When the twins were only girls they were once watching Little House on the Prairie, the Michael Landon show, and Mary was getting married and leaving someone behind or something, and she said to the guy, “I will always hold your head in my heart.”

The twins burst out laughing. Even as young girls, they caught exactly  how corny a line that was!

The problem with such a statement is that it conjures up the ridiculous image of literally taking someone’ s head off their shoulders, and sticking it in your heart.

Now of course that’s not what the character meant, but in order to avoid cheesy writing, purple prose, you have to avoid any kind of statement, even if it’s a common expression, that conjures up a ridiculous image.

A while ago I used to frequent a writer’s chat room. And there was one guy who called himself Silenteye and claimed to be a household name but wouldn’t reveal who he was. I think it might have been William Goldman.

Anyway, whenever someone would type ‘so and so rolled their eyes’, he would reply, “Silenteye rolled them back.”

I learned not to ‘roll’ my eyes. And everytime I come across that expression I think of Silenteye. Even though it’s a common expression, it still has a disorienting aspect to it.

Same with the statement ‘his eyes wandered all over her…’. I read an article or book or something about writing tips, and one of the best tips I’ll always remember was the one to beware the disembodied eyes. Basically, eyes coming out of their sockets and travelling on their own, at least in words.

You can say his gaze wandered over her, or he measured her with his gaze, but don’t talk about eyes going anywhere except within their sockets.

Long after the hype of any movie, the dialogue and story lives on. The words the characters say, if the movie’s any good, should hold up over time and not cause later generations to giggle.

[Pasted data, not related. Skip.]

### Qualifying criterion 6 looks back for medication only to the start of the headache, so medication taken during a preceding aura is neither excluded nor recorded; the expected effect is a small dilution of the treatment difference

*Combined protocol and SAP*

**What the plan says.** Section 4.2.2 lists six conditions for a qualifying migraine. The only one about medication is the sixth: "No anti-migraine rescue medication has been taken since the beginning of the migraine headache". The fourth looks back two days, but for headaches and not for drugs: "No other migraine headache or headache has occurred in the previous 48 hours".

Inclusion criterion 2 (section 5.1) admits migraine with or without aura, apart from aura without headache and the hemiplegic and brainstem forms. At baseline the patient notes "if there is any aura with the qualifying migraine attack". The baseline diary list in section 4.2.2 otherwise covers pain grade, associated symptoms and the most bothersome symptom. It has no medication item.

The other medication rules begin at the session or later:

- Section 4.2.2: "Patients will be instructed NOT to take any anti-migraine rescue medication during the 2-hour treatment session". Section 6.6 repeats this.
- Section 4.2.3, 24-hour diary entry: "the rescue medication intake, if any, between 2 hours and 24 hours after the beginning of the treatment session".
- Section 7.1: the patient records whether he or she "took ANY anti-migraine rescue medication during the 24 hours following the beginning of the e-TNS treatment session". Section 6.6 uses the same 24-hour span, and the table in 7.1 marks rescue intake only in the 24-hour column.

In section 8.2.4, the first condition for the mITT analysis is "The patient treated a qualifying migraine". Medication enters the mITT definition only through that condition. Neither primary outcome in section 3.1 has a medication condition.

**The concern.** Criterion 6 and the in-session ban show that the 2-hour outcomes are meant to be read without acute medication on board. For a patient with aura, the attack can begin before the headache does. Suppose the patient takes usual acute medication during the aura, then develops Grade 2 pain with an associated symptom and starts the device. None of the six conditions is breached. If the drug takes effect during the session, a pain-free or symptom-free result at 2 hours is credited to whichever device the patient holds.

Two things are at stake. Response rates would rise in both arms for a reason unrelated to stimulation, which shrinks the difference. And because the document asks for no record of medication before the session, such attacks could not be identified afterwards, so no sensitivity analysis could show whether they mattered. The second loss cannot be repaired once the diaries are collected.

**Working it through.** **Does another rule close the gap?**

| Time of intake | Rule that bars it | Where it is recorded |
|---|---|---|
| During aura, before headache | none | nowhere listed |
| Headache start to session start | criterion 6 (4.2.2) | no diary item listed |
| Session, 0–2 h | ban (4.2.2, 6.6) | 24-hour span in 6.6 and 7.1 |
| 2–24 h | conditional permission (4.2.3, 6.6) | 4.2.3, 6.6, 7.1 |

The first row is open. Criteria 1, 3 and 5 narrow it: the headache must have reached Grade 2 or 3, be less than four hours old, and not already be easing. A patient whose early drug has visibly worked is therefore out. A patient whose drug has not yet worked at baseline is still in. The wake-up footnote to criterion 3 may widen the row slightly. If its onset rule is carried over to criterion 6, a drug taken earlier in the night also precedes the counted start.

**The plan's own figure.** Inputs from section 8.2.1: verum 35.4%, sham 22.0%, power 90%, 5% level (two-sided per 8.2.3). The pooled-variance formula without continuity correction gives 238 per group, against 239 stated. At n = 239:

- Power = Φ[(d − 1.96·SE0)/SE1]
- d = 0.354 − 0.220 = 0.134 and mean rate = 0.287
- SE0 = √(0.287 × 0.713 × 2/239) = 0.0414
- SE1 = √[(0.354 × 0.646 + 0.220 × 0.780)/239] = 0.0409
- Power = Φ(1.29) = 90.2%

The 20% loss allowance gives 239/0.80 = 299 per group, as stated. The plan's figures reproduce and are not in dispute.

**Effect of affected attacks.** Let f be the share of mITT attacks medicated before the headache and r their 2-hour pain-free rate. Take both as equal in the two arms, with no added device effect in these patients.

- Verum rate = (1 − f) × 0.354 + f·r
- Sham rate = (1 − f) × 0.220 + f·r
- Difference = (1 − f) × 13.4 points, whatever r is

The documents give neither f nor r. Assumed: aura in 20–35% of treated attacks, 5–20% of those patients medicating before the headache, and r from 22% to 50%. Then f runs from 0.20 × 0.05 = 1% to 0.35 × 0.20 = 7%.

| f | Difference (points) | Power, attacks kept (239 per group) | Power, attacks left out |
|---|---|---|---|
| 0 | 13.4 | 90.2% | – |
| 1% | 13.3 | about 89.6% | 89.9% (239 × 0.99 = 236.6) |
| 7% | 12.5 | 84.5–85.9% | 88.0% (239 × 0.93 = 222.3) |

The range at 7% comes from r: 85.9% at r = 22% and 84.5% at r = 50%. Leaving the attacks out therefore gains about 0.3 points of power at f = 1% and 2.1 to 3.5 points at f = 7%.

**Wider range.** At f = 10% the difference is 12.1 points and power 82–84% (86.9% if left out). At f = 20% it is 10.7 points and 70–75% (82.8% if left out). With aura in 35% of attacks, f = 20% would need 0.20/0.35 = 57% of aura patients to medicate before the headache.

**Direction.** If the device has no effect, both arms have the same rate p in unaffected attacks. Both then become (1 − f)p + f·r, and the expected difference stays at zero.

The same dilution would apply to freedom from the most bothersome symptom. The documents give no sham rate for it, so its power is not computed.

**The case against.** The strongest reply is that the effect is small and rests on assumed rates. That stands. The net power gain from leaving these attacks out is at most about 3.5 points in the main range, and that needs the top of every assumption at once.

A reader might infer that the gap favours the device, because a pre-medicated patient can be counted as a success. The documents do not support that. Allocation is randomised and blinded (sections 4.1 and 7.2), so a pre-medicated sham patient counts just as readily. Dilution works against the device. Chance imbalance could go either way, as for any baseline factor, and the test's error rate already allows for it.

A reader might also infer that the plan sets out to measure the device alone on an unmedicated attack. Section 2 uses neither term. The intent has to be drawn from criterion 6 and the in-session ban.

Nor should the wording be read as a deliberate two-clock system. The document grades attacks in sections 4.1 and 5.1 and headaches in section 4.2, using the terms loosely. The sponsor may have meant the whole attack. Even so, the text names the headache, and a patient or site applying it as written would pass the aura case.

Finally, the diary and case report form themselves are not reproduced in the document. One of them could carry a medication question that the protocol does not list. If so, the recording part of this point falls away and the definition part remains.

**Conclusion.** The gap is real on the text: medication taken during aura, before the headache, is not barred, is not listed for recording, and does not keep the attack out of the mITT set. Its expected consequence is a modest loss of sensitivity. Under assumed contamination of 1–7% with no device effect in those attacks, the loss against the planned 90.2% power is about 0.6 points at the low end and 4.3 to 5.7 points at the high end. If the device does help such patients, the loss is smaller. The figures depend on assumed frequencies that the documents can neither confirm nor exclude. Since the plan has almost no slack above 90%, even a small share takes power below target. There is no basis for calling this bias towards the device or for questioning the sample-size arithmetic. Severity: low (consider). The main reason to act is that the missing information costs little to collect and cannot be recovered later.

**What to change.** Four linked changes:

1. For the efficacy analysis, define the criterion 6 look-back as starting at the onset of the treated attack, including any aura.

That’s the mark of a true classic.

The dialogue in Gone with the Wind still rings true even after decades. The acting might be a little cheesy for today’s standards, but close your eyes and you can hear the truth of what Rhett is saying to Scarlett and vice versa.

On the other hand,  the two movies I was watching back and forth the other night are two examples to whom time has not been so kind.

The first Ben Hur has dialogue that is every bit as giggle-worthy as Mary’s line about holding someone’s head in her heart. (The Ten Commandments is even worse–but that’s fodder for another post!)

The other movie I was watching is actually just as bad, and yet it’s only fourteen years old. I’m talking about Titanic.

I never did see it in the cinemas. I tend to like to watch blockbusters after the hype has died down somewhat.

I think it’s because I always listen to a movie more than I watch it.

I think I’m a very auditory person, but even I didn’t catch what was really bothering me about Titanic right away.

It was my friend Sydell who said that boy, the dialogue needed editing! She’d said how she’d have liked to take a blue pencil to all the ‘Jack’s’ and ‘Rose’s’.

Sample (pardon any inaccuracies). The scene where Jack Dawson (Leonardo Di Caprio’s character) is handcuffed to the pipe in the lower regions of the ship. The ship is starting to sink.

Kate Winslet: Jack! I found you!

Leonardo Di Caprio: Rose! You came! How did you know?

Kate: I didn’t.

Leo: The ship is sinking, Rose. Go. Go get help.

Kate: Okay, Jack.

She comes back with an axe.

Leo: You found an axe Rose!

Kate: Yes, Jack!

Leo: Okay Rose, take a few practice hits.

Kate: Like this Jack?


You get the picture!

Honestly, I’ve always thought the star of that movie was the shipwreck. And for Ben Hur the star is definitely the chariot race.

Notice in both those scenes there is very little dialogue!